The City of Cape Town has invested R17 million in new vehicles for the Dial-a-Ride service for commuters with special needs.
The new fleet consists of 13 vehicles and will be fully operational by mid-January, the City said in a statement.
New Dial-a-Ride vehicles were recently delivered to the depot in Parow Industria.
Some of them are equipped with advanced technology for a more comfortable ride when transporting commuters in wheelchairs.
The dedicated kerb-to-kerb service is for people with disabilities who are unable to access mainstream public transport services.
The fleet can accommodate 64 seated passengers with special needs and 56 passengers in wheelchairs per trip.
Apart from the specialised equipment to lift wheelchair users into the vehicle, the buses are also fitted with cameras and tracking devices so that the vehicles can be located at any time.
The City’s mayoral committee member for urban mobility, Rob Quintas, visited the depot on Wednesday January 5 to see the new vehicles.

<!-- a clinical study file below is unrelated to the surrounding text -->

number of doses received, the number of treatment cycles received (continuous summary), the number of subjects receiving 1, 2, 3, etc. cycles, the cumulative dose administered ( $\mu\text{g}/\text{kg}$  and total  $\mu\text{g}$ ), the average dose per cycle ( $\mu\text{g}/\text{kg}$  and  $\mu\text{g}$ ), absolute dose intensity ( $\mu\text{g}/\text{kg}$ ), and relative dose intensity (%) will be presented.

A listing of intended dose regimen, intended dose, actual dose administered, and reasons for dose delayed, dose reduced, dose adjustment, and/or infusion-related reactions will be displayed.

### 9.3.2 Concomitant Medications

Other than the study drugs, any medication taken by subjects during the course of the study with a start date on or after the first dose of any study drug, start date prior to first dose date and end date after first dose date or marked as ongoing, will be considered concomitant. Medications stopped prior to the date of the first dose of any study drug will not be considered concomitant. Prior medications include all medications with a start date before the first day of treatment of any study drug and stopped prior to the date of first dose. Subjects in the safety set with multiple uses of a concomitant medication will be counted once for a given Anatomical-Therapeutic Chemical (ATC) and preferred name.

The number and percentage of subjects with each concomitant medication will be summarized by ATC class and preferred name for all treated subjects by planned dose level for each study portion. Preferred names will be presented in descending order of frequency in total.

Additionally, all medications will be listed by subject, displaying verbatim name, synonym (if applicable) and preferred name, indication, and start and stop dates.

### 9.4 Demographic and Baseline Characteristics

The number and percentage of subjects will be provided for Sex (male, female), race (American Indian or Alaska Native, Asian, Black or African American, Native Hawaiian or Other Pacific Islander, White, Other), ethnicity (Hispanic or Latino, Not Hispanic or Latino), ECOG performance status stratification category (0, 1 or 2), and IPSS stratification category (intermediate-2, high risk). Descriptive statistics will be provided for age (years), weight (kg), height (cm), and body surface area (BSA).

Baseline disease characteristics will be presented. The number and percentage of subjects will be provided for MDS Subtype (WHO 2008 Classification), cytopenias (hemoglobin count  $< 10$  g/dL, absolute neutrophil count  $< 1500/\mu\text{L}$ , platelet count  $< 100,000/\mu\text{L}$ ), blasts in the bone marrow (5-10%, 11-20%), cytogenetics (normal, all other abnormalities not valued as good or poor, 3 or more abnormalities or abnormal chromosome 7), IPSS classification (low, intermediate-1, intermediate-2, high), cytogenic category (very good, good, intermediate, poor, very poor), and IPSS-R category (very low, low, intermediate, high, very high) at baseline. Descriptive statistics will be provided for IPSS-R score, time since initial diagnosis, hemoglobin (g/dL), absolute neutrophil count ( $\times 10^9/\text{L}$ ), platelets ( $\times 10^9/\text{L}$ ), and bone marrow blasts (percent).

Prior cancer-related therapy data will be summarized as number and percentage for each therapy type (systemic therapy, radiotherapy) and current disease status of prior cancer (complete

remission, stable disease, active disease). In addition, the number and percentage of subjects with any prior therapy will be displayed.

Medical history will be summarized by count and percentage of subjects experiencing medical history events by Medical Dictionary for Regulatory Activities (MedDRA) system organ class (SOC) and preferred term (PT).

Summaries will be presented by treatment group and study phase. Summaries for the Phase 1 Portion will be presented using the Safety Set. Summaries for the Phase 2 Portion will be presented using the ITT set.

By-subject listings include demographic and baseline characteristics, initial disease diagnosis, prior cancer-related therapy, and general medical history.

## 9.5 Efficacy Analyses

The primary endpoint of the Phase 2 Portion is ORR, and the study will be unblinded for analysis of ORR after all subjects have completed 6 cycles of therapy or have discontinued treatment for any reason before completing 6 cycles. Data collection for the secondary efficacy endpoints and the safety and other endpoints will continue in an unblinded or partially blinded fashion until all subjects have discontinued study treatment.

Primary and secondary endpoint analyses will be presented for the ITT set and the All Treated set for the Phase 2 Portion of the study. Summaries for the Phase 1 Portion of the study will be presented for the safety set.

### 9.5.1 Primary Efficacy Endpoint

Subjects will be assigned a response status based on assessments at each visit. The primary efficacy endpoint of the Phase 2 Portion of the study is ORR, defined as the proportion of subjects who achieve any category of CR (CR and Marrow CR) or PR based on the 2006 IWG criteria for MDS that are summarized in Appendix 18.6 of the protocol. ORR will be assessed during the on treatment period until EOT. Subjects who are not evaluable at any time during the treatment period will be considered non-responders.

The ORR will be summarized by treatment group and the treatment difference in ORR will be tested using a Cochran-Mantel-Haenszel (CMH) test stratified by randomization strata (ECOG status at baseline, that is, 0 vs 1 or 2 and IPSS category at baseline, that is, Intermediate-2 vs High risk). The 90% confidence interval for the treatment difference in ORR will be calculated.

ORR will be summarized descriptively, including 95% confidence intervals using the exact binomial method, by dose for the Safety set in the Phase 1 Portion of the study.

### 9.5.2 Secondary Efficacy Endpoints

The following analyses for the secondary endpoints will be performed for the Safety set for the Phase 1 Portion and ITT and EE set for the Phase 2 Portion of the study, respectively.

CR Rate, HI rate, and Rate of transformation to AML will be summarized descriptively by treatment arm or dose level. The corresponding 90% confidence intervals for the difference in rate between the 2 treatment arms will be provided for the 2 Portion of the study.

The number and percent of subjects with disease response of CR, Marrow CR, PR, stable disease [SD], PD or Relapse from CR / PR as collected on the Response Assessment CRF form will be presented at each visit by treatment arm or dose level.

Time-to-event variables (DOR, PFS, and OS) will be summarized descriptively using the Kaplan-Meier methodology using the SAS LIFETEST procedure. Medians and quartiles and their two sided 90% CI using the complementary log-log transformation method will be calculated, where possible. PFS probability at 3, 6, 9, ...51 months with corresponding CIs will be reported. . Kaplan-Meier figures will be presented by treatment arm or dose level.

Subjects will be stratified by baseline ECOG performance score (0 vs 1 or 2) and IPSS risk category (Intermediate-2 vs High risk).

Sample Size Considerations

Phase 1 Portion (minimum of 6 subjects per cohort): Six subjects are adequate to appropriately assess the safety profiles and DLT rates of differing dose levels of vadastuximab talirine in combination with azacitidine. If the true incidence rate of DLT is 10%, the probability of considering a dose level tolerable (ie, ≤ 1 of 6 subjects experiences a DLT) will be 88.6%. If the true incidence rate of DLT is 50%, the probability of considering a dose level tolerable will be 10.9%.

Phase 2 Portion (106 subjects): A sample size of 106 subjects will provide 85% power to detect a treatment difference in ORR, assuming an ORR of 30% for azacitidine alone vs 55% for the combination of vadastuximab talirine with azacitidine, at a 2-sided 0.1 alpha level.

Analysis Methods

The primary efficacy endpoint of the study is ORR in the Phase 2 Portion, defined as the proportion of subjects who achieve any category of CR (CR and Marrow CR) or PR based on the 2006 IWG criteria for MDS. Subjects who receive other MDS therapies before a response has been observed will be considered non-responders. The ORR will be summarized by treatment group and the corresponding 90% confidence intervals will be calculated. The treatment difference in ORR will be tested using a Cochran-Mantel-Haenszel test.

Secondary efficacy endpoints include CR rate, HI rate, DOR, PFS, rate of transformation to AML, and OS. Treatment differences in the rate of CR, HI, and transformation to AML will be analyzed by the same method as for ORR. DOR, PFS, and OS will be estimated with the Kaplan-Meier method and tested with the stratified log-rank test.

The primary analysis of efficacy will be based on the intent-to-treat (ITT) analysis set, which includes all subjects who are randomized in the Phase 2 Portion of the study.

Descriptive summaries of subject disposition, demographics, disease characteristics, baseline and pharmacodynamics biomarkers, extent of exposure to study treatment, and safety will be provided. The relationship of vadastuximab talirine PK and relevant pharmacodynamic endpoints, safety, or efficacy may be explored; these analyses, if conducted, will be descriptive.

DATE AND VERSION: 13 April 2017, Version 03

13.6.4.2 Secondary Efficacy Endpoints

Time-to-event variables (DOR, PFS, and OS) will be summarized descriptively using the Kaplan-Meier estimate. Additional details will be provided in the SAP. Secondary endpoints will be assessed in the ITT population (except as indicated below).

He said eligible users are picked up at their doorstep and transported to their destination, be it a school, the workplace, or hospital. Users are required to book in advance, and the service operates Monday to Sunday from 5am until 10pm. The last time that the City replaced the Dial-a-Ride fleet was in 2015.
The Dial-a-Ride service currently has 319 regular users, and 2 300 eligible users who are transported on an ad hoc-basis.
Mr Quintas said the service will continue in its current form until September 2023 when the City’s contract with the operator, HG Travelling Services, comes to an end.
“In the meantime, we are working on a long-term business plan for a sustainable service that is more cost effective and able to assist more users. Unfortunately, the demand for this service is much greater than what we can provide at the moment, thus we have to investigate alternatives to improve access.”